Photos: Paul Nicholas Dyke
Combining as they do a great deal of musical theatre expertise and a totally unpronounceable name, Geoids Musical Theatre have done it again, producing a sparky and thoroughly enjoyable revival of Kipps, Cameron Macintosh’s makeover of the Cross and Heneker musical Half a Sixpence. This version has new songs by Stiles and Drewe that fit well alongside the original numbers. The new book by Julian Fellowes, however, does not manage to resolve the peculiar plot moment towards the end of Act Two despite providing much else that is an improvement; but I must remember the warning in the lyrics that “Critics may be critical, or over-analytical…”
That moment in Act Two is of course the sudden decision by the hero to reject the devoted and loving woman he is about to marry in order to return to his childhood sweetheart. It’s a very difficult moment to get right, and the startled laughter from the audience on the first night was more a result of the story than the way it was portrayed in this production, although it does help if Helen Walsingham is portrayed as a little more calculating and less devoted than was to be seen here.
Leaving aside unbelievable plot lines – and an errant emergency flood light on the first night which kept illuminating the audience before the necessary wire was pulled at the interval – this was up to the usual high standard expected of this group, and made good use of the large Bridewell stage. No designer is credited although Chris Hughes-Copping is listed under Set Concept and Visuals – not sure what that means, but the various elements of the set served well to indicate location and importantly left most of the stage free for the ensemble musical numbers, which were the highlight of the evening. Costumes were nicely matched in tone and the general Edwardian feel was convincing, although it is difficult to get a young actor to wear a top hat convincingly, especially if it is a little too large.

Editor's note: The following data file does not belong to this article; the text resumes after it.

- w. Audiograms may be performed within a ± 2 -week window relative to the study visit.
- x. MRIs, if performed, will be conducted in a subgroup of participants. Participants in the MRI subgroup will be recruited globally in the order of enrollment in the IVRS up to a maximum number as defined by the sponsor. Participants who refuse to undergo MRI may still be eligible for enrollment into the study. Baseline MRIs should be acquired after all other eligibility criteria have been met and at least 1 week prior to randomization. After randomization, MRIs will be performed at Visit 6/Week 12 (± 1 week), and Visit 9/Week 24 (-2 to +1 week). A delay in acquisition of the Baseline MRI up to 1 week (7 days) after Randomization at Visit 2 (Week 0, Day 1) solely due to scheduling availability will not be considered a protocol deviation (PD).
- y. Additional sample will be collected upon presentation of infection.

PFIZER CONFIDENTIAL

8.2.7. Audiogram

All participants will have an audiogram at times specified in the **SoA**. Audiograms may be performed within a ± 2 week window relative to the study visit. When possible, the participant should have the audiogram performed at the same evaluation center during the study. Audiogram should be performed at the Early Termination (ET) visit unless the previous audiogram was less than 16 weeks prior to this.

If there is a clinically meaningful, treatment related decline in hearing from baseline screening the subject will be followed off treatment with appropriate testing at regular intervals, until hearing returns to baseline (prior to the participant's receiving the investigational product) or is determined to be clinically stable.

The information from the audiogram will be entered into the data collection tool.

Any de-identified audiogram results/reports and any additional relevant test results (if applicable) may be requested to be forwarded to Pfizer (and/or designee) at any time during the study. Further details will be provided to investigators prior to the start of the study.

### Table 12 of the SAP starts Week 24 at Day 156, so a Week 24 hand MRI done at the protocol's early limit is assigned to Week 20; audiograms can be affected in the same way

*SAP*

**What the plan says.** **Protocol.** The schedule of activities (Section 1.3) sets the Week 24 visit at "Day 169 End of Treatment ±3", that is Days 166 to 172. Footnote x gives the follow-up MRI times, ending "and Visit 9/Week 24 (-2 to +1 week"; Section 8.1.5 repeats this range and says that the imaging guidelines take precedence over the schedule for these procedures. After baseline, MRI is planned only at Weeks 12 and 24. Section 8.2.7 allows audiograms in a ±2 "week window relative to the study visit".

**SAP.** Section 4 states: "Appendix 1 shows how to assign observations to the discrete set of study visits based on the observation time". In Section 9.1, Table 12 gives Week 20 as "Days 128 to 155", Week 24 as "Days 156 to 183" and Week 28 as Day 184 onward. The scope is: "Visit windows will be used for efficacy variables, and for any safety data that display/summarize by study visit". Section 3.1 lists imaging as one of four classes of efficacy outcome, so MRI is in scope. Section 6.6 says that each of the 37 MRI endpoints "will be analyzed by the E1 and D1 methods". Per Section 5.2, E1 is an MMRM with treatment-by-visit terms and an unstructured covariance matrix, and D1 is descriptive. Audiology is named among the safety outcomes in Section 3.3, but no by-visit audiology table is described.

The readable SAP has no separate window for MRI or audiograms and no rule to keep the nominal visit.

With a cast of nearly 30 and a 12-piece orchestra led by MD Issie Osborne, this was a quality production which was a joy to see and hear. The unseen orchestra were still playing as the last audience members left and this is the kind of show that needs a large orchestra. Amongst the large cast actors who caught the eye included Joshua Yeardley as an endearing and light-footed Buggins and Sean Westwood in a nice cameo as the Photographer. As a couple of over-bearing ladies with social pretensions, Annabel Watson as Mrs Walsingham and Katy Robinson were nicely contrasted and always watchable.
A very confident Chris Watson made much of Chitterlow. He is an actor who can move from speech to song smoothly and then deliver a narrative in music. The central trio worked well together, with Ellie Jones sympathetic and appropriately low-key as Ann opposite Amy Foden’s beautifully sung and clearly spoken Helen. As Kipps, a nicely gauche Will Emery was more than up to the task, appropriately endearing although also suggesting the weakness and flaws in the character.
Holding it all together was director Luke Renwick, who ensured that his large cast made the most of their opportunities and of the large stage; although one or two of the dialogue scenes were played far upstage, leaving something of a void between them and the audience. And I would like to have seen some photo flashes during Flash, Bang, Wallop. These small caveats apart, this was an intelligent and skilled production, greatly enhanced by the choreography of Paul Brookland Williams. Good to see the spoons in use during Pick out a simple tune too. A shout-out too to producer Giles Burden; a thankless task in many ways but an essential one in the world of amateur theatre. Geoids (originally the G&S Society of the King’s College London Geography and Geology departments) will be 90 years old next year: I look forward to seeing what they will produce then to celebrate that achievement.